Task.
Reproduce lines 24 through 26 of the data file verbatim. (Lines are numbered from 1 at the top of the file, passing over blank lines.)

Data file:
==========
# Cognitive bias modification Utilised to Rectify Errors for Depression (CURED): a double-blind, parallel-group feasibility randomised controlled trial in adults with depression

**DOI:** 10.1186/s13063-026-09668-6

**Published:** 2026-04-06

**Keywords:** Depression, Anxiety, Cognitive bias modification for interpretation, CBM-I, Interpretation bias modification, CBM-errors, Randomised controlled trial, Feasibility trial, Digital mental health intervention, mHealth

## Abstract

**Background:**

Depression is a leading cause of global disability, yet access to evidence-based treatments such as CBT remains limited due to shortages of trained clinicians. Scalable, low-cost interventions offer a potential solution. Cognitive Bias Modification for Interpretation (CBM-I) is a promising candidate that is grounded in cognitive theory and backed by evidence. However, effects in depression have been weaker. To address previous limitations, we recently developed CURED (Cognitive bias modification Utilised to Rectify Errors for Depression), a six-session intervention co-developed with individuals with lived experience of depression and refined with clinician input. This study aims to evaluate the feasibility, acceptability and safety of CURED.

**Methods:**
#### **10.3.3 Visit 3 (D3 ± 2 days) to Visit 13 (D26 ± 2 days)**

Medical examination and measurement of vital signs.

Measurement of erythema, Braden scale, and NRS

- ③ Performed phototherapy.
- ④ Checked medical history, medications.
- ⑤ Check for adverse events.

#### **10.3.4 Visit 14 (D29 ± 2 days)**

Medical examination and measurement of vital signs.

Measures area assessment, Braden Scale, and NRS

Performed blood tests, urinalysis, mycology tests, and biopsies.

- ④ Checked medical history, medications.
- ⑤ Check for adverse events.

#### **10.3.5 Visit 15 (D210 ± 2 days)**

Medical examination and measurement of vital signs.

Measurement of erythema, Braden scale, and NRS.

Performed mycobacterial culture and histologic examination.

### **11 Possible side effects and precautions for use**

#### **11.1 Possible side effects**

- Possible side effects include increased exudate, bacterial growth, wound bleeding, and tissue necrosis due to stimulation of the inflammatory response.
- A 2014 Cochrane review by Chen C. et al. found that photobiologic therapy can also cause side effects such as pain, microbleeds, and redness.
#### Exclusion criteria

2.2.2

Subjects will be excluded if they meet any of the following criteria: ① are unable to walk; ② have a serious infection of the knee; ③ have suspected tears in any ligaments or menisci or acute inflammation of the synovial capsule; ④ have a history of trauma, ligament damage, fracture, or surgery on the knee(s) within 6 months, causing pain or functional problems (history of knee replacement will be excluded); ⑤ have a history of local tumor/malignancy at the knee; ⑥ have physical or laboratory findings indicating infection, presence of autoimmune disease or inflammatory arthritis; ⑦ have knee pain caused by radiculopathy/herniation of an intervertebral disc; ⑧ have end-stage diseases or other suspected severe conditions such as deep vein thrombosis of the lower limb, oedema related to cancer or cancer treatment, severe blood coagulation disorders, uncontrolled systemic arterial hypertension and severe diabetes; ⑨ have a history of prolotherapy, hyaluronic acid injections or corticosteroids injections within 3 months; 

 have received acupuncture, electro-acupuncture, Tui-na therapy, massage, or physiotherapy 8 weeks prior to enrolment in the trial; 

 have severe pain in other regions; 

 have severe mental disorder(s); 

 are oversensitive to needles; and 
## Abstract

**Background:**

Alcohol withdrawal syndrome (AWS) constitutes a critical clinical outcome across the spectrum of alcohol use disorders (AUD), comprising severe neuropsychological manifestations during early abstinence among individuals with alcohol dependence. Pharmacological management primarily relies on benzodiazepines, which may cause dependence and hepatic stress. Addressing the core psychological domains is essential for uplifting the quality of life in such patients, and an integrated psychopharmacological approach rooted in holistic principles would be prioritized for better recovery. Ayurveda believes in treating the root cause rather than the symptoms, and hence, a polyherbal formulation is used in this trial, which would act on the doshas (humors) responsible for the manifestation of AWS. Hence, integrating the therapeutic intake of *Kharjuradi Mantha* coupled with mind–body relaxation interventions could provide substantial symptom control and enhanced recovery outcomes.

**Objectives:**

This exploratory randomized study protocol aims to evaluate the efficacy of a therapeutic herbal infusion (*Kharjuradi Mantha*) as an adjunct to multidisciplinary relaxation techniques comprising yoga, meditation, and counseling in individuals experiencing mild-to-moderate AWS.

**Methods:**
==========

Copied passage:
Performed mycobacterial culture and histologic examination.

### **11 Possible side effects and precautions for use**

#### **11.1 Possible side effects**